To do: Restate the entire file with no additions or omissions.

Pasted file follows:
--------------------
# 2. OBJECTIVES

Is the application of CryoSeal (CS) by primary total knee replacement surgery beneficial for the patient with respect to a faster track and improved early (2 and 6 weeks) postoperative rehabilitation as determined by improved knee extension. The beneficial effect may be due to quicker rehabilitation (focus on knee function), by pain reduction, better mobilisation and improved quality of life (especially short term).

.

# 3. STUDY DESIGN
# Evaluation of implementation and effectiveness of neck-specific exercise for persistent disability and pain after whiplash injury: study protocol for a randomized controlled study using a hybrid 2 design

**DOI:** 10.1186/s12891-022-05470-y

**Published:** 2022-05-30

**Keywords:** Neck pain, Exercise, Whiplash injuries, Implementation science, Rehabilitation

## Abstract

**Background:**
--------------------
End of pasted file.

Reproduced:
# 2. OBJECTIVES

Is the application of CryoSeal (CS) by primary total knee replacement surgery beneficial for the patient with respect to a faster track and improved early (2 and 6 weeks) postoperative rehabilitation as determined by improved knee extension. The beneficial effect may be due to quicker rehabilitation (focus on knee function), by pain reduction, better mobilisation and improved quality of life (especially short term).

.

# 3. STUDY DESIGN
# Evaluation of implementation and effectiveness of neck-specific exercise for persistent disability and pain after whiplash injury: study protocol for a randomized controlled study using a hybrid 2 design

**DOI:** 10.1186/s12891-022-05470-y

**Published:** 2022-05-30

**Keywords:** Neck pain, Exercise, Whiplash injuries, Implementation science, Rehabilitation

## Abstract

**Background:**